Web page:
First and foremost, a spiritual solution is the main ingredient in maintaining long-term sobriety and that means God. The closer someone gets to God the further away from image they are and this results in more happiness and freedom. The addict or alcoholic is used to being the one who calls the shots, the all-powerful one. When there is an internal knowing that we do not have all the answers, that no one goes through life alone, that we are not responsible for someone’s illness, that we don’t have the power to start and stop the waves rolling…we end the sense of separation that has kept us feeling alone and apart.

Having this connection provides the answers to the spiritual hunger that an addict has been looking for in a drug or a drink. There is a comfort that people with faith share and an acceptance that whatever comes to us, we can bear. When we have a shift within that rocks us to our core, and a profound revelation that there is much more to this life that we can imagine, we will be changed at the very core of our being.

2. More Meditation

People think they meditate but many people I know give it a good 15 to 20 minutes a day for a month or so, and then fall off and are hovering around 0. Meditation to someone with a substance abuse disorder is like food to a starving man. Years of ingesting chemicals, alters the way the body functions and meditation puts it back on track. Meditation reduces stress, improves concentration, encourages a healthy lifestyle, increases happiness and acceptance, slows ageing and benefits cardiovascular and immune health.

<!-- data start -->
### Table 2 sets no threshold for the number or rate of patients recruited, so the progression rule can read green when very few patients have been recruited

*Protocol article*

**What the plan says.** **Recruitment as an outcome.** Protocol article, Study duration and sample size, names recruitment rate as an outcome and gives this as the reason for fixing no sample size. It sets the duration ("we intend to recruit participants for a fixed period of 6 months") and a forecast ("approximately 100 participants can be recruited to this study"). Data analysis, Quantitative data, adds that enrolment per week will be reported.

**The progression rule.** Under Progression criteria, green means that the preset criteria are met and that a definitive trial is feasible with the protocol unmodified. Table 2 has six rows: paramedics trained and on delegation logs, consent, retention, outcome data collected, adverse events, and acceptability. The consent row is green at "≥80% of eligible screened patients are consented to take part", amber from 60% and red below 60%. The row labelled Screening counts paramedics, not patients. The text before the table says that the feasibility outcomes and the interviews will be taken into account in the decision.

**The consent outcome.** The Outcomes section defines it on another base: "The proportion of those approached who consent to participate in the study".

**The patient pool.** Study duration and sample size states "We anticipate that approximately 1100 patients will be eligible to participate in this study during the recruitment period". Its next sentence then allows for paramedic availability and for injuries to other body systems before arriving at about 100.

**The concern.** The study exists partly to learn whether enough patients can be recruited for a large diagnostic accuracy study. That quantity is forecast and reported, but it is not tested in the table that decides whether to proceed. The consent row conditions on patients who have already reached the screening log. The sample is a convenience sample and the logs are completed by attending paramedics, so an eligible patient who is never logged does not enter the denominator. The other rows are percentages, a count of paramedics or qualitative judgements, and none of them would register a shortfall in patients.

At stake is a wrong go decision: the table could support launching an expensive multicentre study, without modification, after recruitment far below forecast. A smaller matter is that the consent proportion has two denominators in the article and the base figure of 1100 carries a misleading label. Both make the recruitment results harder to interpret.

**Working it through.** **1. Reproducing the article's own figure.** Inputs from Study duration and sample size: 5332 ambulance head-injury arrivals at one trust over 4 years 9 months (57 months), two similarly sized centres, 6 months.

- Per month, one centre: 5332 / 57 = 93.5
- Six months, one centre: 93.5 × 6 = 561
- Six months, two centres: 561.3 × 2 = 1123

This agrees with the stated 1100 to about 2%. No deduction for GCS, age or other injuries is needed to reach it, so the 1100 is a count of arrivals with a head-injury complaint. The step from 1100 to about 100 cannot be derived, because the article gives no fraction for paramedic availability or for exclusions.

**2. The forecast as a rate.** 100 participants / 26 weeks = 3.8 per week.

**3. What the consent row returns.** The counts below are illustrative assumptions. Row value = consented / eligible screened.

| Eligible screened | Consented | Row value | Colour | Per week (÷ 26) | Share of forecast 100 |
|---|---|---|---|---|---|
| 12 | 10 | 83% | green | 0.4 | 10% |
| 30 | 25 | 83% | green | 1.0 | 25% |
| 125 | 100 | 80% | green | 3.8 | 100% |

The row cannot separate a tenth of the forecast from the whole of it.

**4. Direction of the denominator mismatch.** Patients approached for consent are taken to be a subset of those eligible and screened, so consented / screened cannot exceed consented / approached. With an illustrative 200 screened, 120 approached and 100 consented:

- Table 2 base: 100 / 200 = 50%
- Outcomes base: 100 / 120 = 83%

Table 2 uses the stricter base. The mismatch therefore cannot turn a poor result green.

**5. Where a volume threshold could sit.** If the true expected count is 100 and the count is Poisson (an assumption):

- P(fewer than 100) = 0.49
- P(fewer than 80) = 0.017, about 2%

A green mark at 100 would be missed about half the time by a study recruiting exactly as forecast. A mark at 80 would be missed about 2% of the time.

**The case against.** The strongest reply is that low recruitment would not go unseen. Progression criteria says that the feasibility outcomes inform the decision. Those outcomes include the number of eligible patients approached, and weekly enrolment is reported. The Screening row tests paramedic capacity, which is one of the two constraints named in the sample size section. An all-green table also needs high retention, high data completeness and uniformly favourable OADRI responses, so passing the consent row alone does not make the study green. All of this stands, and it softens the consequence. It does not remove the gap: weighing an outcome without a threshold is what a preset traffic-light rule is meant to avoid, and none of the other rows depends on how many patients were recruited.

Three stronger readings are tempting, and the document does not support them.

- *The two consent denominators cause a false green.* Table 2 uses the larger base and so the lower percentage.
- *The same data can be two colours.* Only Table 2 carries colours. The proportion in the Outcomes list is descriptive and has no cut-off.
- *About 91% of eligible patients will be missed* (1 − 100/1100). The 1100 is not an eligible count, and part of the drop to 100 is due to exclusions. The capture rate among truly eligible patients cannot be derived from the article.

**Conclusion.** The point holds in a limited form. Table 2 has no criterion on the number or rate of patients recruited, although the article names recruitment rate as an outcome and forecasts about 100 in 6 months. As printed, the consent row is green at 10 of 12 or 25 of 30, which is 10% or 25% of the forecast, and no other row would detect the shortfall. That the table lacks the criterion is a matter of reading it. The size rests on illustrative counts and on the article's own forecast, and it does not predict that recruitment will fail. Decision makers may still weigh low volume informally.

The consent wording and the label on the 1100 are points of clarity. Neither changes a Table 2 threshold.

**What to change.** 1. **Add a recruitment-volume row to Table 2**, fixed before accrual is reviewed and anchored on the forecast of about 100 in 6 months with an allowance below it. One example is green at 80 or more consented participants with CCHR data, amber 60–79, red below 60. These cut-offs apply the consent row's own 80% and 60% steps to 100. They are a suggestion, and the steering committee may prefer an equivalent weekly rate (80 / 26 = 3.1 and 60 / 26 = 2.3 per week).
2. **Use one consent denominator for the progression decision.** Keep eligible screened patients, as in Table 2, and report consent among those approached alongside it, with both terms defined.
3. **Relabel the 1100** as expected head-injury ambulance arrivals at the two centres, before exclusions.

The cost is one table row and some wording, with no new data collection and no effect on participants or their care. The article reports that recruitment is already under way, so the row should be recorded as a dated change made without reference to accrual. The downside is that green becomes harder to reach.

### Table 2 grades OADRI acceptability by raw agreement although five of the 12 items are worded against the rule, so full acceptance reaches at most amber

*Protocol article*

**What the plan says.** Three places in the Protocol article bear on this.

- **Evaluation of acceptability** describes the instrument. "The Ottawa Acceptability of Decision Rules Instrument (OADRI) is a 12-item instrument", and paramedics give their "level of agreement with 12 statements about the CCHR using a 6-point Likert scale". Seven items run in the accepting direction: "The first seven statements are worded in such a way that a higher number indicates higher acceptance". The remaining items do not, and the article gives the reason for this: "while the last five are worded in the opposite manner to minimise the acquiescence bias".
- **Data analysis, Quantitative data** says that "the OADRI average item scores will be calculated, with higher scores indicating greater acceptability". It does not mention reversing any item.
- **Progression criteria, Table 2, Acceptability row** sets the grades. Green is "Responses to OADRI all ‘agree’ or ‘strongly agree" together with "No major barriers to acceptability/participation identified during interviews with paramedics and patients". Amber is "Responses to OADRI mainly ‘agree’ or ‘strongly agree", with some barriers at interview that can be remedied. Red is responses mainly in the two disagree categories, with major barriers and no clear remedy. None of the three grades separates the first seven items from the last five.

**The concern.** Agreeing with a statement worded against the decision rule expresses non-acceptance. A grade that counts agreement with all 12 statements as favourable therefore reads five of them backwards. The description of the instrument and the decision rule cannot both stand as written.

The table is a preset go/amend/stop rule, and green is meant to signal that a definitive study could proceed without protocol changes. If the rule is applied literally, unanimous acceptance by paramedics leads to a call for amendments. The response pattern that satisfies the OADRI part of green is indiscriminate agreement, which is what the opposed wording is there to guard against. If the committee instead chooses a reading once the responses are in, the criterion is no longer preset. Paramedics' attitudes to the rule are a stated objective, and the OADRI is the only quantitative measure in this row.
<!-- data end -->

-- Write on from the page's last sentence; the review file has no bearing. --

3. More Therapy

Therapy is a useful tool in getting to the root of problems that do not appear to be getting better after putting down the drugs and alcohol. Being able to open up with a professional is especially beneficial for someone who has experienced trauma. Some of the benefits of therapy are: feel better about yourself, think about relationship issues, feel more at peace, feel more connected with the people in your life, reduce stress, work through problems with a skilled and practiced professional and identify goals for living the kind of life you would like to live.

4. More Psychiatric Help

Occasionally, therapy needs to address a deeper syndrome and the addict or alcoholic may have mental health issues. Where a psychologist is schooled in a broader area, a psychiatrist is a medical doctor who specializes in mental health issues. They can diagnose dual disorders, prescribe medication and adjust the medication so that the proper dosage is taken. 12 step programs are in and of them selves, not intended or equipped to help people with mental health issues which is why enlisting the help of a psychiatrist is vital for someone with a dual diagnosis.